Even her name was music.
Even her name was music.
Even though she didn’t consider herself a political singer, sometimes an artist can make more of an impact than a politician. Quite a life.
She was a class act.
I grew up with her records being played around the house. A sad day but a life to celebrate.
Oh MAN!! - after Mandela himself, and maybe Tutu, it’s hard to think of a more iconic South African
On the celebration side it ought to be one hell of a funeral parade. Will it be in Jo’burg?
My parents playing their recording of King Kong over and over.
Her performance on the Rumble in the Jungle documentary When We Were Kings when she seems to summon up the very spirit of Mother Africa - scarily beautiful.
I never got to see her live.
Wikipedia is updated already - these intarwebs is fast!!
I imagine that the funeral will be upcountry - that’s where she was born.
I know it’s shallow, but I can’t help but wonder what Madam & Eve are going to do. I check in on them from time to time; I’ll be looking in again for a while.
I shall do a round of Pata Pata in her honor.
Performing until the very end. Wow, what a legend.
She brought more attention to apartheid by being exiled and not allowed back into South Africa than she would have if they’d kept her from leaving the country in the first place. Thank you stupid and short-sighted bureaucrats!
Thank you for the music Miriam. You were one of a kind.
Me, too. She sang at a concert that Harry Belafonte held at Carnegie Hall and did the “Click Song”. It was made into an album that my mother, a rabid Belafonte fan, owned, and would play constantly, to the point that I memorized all the songs involuntarily.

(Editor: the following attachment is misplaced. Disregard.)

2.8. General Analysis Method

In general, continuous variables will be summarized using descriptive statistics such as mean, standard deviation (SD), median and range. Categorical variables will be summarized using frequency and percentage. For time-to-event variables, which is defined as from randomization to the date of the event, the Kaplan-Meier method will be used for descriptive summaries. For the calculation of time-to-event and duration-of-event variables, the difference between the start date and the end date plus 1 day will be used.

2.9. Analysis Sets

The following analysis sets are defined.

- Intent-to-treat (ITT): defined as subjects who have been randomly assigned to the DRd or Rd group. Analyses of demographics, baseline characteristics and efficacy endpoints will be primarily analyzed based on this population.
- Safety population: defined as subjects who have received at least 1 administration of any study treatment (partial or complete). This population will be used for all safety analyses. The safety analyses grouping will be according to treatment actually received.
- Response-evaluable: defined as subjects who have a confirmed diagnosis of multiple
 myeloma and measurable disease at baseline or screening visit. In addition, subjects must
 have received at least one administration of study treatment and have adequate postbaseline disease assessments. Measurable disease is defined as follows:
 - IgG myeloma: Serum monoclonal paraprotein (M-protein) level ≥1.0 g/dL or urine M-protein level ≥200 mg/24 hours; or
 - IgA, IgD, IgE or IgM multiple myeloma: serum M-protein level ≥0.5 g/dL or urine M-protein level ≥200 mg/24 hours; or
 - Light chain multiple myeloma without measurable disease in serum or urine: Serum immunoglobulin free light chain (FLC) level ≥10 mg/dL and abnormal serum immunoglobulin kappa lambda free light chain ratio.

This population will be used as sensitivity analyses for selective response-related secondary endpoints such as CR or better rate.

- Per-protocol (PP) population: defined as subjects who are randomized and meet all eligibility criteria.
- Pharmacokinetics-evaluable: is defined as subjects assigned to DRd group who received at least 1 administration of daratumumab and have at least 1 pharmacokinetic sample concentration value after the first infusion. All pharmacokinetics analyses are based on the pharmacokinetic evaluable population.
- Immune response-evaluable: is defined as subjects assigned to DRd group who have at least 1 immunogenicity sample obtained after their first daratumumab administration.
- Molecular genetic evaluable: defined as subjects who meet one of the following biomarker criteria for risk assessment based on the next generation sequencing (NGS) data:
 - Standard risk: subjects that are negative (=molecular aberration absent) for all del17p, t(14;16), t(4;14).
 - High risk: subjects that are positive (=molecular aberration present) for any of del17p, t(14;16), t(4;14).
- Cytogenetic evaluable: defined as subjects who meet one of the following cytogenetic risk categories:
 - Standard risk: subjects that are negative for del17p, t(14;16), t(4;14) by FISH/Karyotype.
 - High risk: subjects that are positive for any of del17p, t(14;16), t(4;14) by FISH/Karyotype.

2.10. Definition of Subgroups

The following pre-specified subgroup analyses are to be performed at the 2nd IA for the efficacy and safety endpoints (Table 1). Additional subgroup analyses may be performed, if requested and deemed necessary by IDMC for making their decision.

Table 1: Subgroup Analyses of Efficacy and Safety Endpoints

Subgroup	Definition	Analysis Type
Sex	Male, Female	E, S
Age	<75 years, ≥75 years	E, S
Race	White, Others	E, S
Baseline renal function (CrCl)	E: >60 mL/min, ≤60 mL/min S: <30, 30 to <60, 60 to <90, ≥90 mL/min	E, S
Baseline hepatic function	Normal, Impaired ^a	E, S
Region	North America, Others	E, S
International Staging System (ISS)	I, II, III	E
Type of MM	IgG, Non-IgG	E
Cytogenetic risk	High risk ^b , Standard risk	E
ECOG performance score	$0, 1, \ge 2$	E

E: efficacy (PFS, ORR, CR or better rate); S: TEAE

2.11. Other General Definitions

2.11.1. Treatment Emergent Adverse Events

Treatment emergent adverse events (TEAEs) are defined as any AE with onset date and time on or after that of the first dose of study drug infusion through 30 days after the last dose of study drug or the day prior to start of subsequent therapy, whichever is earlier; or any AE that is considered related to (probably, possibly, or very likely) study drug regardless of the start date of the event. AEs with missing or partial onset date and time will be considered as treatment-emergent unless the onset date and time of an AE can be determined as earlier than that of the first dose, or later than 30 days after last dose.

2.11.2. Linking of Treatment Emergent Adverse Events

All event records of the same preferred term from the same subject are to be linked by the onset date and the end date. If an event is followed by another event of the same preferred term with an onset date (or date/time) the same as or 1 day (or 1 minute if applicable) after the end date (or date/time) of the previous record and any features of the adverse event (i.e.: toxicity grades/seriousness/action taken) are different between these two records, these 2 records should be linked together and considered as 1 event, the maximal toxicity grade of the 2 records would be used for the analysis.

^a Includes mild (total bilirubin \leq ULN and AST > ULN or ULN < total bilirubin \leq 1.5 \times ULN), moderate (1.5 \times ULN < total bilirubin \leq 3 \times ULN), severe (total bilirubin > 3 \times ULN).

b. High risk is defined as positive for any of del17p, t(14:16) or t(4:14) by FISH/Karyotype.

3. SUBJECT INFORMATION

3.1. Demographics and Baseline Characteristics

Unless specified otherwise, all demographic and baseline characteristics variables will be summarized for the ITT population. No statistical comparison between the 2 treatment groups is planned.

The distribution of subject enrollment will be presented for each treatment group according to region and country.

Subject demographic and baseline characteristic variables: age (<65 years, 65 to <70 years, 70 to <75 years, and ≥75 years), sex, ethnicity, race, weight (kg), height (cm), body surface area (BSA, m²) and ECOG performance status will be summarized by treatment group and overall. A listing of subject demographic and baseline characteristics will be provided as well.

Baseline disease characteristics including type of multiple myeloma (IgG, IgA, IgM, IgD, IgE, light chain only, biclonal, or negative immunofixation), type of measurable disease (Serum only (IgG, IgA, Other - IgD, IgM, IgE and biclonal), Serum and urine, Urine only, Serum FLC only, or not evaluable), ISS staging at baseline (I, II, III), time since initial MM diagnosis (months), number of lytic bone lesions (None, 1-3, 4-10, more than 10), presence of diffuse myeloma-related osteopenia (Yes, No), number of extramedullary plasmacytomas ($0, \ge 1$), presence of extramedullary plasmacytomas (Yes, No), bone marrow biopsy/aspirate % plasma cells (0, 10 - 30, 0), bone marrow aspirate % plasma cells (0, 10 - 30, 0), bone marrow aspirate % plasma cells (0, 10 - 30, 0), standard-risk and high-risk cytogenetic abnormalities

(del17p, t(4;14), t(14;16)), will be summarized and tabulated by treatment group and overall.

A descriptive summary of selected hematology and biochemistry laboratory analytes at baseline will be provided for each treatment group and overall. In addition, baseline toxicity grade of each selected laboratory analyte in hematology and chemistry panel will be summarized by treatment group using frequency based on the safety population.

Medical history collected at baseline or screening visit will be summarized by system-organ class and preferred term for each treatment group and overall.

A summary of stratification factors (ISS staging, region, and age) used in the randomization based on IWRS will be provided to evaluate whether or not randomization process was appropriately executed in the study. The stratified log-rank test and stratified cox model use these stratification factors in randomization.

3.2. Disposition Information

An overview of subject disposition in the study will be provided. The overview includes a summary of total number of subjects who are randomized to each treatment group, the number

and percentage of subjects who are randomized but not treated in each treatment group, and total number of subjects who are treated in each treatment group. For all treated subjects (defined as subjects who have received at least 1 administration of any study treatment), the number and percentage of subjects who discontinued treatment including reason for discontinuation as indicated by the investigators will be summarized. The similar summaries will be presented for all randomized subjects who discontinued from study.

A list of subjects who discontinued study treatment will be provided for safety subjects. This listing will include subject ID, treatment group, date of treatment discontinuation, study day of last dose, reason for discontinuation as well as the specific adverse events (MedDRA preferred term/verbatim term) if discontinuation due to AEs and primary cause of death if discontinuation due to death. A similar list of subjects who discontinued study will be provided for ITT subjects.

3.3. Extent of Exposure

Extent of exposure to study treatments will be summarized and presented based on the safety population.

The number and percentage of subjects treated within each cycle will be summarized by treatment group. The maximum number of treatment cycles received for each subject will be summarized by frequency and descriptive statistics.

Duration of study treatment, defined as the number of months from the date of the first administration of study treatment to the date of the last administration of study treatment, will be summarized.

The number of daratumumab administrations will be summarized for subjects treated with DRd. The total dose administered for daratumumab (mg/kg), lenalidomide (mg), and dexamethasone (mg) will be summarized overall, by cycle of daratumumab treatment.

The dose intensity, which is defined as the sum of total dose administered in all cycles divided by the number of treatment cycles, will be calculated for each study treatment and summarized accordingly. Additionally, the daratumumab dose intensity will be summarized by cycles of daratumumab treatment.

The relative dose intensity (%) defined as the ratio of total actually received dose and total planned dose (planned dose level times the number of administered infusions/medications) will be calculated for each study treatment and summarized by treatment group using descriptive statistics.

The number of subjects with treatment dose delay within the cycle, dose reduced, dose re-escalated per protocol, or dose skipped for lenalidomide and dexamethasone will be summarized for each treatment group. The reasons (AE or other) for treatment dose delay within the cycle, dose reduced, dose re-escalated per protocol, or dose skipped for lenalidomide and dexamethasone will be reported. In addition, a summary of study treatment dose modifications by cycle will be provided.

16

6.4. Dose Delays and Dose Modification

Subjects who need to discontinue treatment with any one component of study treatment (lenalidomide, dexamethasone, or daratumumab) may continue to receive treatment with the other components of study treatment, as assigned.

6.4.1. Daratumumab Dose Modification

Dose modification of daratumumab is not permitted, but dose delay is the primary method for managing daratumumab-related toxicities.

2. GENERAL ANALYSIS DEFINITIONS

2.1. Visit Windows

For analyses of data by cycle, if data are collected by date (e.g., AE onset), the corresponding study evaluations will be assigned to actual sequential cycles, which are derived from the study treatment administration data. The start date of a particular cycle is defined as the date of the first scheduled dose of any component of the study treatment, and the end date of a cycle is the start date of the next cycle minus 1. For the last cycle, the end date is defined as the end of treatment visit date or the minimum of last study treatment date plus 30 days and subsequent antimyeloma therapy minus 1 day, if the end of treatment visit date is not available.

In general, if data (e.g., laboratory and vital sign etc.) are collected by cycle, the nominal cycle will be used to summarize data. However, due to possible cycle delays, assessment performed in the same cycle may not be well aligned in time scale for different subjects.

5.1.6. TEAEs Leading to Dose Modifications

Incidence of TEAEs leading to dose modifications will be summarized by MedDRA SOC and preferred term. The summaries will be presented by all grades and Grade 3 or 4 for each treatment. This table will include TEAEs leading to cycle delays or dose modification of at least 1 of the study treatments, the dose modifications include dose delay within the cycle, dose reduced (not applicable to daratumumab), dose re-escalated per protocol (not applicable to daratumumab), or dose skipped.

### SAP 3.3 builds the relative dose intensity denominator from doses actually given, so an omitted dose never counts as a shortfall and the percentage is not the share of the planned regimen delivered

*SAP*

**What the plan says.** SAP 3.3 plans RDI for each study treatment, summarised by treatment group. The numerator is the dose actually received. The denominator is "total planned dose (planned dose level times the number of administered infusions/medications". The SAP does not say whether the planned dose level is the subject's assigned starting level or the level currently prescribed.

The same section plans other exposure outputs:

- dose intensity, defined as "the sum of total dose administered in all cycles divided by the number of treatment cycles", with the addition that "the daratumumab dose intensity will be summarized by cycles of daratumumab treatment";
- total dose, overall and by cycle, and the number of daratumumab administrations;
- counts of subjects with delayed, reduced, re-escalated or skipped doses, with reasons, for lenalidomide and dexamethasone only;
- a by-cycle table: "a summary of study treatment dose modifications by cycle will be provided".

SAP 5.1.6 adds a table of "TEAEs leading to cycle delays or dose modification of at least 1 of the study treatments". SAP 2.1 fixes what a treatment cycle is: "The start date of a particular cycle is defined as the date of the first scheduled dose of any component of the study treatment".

We had a missionary from South Africa stay with us for a couple of weeks. He spoke Xhosa (or whatever the language of the “Click Song” was). My mother, in all innocence, played the song and asked him to translate.
I never saw a black man turn white before. Apparently the lyrics are not what a missionary in the '60s would care to describe to the naive, middle-aged white American housewife who is his hostess.
A-hihi ha mama, hi-a-ma sat si pata pata…
“Pata Pata” is the name of a dance … we do down Johannesburg way.
And everybody … starts to move … as soon as “Pata Pata” starts to play - hoo …
On either the Belafonte recording or at the NY concert, Miss Makeba did say that it was a wedding song – apparently sung by the village women to the bride. It never struck me that it might be a bit, shall we say, earthy until I read the above.
She was a tremendous entertainer and a strong voice against apartheid. A strong woman and a good cause. A generation is passing. Pray that we do not forget them and all they did.
Makeba mentions this on the Belafonte album. I gather from the circumlocutions employed by our guest that it is a description of the events of the wedding night.
Any Doper care to confirm or deny? I did some Googling, but I cannot either confirm or deny.
I just had to buy that MP3 today. Amazing song. Amazing woman.
The lyrics of the Click Song (sorry for sounding like a colonizer!) are pretty benign, but also obscure. There are various translations that I can find, all variations on a theme. Wikipedia, for example, has:
The diviner of the roadways is said to be the knock-knock beetle
It has passed up the steep hill, the knock-knock beetle
These are the only two lines. If it’s rude, then it’s pretty metaphorical!
Pata Pata, on the other hand, is fairly raunchy. Of course it’s ostensibly about a dance, but we all know what she’s really talking about:
I want you to bend your back and then I bend my knees.
We do the pata pata we just rock it steady
we glue on together like the bee’s to honey
Unfortunately Pata Pata doesn’t seem to appear on any Belafonte / Makeba album that I can find.
There’s nothing rude about Qongqothwane. It really is about a beetle (probably a darkling beetle).
I’m not a fan of Makeba’s style of music, but it’s still a sad day for SA & world music.
Why is it a wedding song?
Completely different translation given for the Click Song at this Zambian site.